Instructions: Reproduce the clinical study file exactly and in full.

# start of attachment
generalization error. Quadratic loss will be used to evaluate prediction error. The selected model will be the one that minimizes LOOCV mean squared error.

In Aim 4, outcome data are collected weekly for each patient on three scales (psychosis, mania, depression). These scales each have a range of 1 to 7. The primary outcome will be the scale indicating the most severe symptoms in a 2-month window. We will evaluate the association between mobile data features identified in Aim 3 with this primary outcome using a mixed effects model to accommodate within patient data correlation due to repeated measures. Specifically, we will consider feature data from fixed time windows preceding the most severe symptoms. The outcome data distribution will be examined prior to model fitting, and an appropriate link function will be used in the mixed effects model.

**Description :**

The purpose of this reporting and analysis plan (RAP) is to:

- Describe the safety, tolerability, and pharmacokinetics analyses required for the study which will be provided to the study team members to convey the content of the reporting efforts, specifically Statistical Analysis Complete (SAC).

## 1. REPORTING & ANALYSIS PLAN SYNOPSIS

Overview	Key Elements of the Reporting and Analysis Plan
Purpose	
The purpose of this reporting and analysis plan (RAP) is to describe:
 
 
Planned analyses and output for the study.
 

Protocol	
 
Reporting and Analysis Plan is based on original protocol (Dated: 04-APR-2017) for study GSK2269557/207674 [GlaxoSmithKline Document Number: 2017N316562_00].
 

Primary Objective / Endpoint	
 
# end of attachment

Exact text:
generalization error. Quadratic loss will be used to evaluate prediction error. The selected model will be the one that minimizes LOOCV mean squared error.

In Aim 4, outcome data are collected weekly for each patient on three scales (psychosis, mania, depression). These scales each have a range of 1 to 7. The primary outcome will be the scale indicating the most severe symptoms in a 2-month window. We will evaluate the association between mobile data features identified in Aim 3 with this primary outcome using a mixed effects model to accommodate within patient data correlation due to repeated measures. Specifically, we will consider feature data from fixed time windows preceding the most severe symptoms. The outcome data distribution will be examined prior to model fitting, and an appropriate link function will be used in the mixed effects model.

**Description :**

The purpose of this reporting and analysis plan (RAP) is to:

- Describe the safety, tolerability, and pharmacokinetics analyses required for the study which will be provided to the study team members to convey the content of the reporting efforts, specifically Statistical Analysis Complete (SAC).

## 1. REPORTING & ANALYSIS PLAN SYNOPSIS

Overview	Key Elements of the Reporting and Analysis Plan
Purpose	
The purpose of this reporting and analysis plan (RAP) is to describe:
 
 
Planned analyses and output for the study.
 

Protocol	
 
Reporting and Analysis Plan is based on original protocol (Dated: 04-APR-2017) for study GSK2269557/207674 [GlaxoSmithKline Document Number: 2017N316562_00].
 

Primary Objective / Endpoint	
 